Record Details

Naranjo, E. J.;Bodmer, R. E.
Population ecology and conservation of Baird's Tapir in the Lacandon Forest, Mexico
Tapir Conservation
Journal Article
Tapir Bibliography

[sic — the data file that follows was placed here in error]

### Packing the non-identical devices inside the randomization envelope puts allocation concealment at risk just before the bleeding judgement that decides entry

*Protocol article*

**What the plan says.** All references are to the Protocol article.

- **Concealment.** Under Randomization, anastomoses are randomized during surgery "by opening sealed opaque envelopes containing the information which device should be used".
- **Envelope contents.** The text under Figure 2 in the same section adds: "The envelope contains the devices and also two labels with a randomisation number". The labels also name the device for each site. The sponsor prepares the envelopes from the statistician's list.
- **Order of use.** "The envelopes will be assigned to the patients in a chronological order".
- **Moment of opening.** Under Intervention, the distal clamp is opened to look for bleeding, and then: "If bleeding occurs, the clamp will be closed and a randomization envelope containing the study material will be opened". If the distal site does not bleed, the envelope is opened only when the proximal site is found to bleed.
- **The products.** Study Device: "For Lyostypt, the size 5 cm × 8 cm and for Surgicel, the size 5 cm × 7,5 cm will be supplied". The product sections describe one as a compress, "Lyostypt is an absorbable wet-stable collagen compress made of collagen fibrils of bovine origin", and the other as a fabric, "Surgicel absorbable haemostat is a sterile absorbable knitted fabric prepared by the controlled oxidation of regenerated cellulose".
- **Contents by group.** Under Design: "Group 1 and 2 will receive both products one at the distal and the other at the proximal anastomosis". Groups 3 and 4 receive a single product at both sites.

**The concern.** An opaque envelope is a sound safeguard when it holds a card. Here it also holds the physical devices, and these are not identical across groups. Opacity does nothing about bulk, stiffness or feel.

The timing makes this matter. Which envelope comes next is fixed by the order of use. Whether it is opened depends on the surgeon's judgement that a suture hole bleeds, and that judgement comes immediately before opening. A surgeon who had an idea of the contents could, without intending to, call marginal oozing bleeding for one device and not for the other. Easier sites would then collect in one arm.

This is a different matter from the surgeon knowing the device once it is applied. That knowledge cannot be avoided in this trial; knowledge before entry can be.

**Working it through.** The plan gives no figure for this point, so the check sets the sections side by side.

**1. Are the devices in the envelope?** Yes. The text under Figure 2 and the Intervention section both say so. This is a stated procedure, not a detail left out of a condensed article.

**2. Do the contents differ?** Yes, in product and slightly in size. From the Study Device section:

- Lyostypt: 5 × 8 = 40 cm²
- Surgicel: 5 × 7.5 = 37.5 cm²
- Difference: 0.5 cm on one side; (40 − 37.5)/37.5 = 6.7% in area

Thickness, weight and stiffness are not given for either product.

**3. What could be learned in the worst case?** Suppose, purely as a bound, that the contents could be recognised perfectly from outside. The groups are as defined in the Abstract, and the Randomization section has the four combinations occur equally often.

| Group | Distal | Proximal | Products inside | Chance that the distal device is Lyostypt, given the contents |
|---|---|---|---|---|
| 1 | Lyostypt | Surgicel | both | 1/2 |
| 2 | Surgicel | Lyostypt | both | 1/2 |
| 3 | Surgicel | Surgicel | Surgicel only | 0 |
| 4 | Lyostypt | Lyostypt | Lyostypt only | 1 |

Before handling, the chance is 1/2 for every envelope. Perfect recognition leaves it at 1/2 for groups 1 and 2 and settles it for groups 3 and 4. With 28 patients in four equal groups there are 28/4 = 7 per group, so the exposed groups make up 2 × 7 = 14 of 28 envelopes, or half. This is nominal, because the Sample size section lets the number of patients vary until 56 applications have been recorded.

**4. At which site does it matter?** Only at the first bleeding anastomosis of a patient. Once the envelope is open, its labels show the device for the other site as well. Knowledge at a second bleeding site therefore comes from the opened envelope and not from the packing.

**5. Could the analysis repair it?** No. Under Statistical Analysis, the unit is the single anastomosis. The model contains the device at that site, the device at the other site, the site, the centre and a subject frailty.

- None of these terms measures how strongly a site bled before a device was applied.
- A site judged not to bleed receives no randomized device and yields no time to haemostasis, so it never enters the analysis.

Baird's tapir (Tapirus bairdii) has an important role in the dynamics of tropical forests through herbivory, seed dispersal, and seed predation. This mammal has also been a food source for rural inhabitants of Mesoamerica. Tapirs are currently endangered due to habitat loss and over-hunting. The objectives of this study were: (1) to evaluate the status of the tapir population in Montes Azules Biosphere Reserve (MABR) and its surroundings in the Lacandon Forest of Chiapas, Mexico; and (2) to propose a strategy for the conservation and management of tapirs in collaboration with residents of the study area. We walked 1908 km of line transects in the study area to count tapirs and their tracks. We interviewed 232 local hunters and had meetings with local communities to discuss our results. We observed 19 individuals and 438 tapir tracks between May 1998 and April 2001. Most tapir records (79.3%) were obtained in slightly hunted sites within MABR and only 0.4% were found outside this protected area. We estimated an overall encounter rate of 0.9 tapirs/100 km and a density of 0.22 ind/km2. Average density estimated in slightly hunted areas (0.24 ind/km2) was considerably higher than density of persistently hunted areas (0.05 ind/km2). We estimated a two-month home range of 0.67 km2 for a radiocollared female tapir. The sex ratio based on hunting records at persistently hunted sites did not differ from the expected 1:1. From direct sightings, we estimated that the tapir population was composed of 78.9% adults (n=15), 15.8% juveniles (n=3), and 5.3% young (n=1). Using the production and the harvest models, we detected unsustainable able hunting of tapirs at both regional and local levels in the study area. Through the stock-recruitment model, we estimated the status of the hunted tapir population at 21% of K. In order to promote tapir conservation in the study area, we recommend: (1) to protect remaining habitat within and outside existing reserves; (2) to encourage self-regulation of subsistence hunting by local communities; (3) to look for alternative sources of income for local people (e.g. tourism, and agro-forestry projects); (4) to establish environmental education and wildlife research programmes around MABR.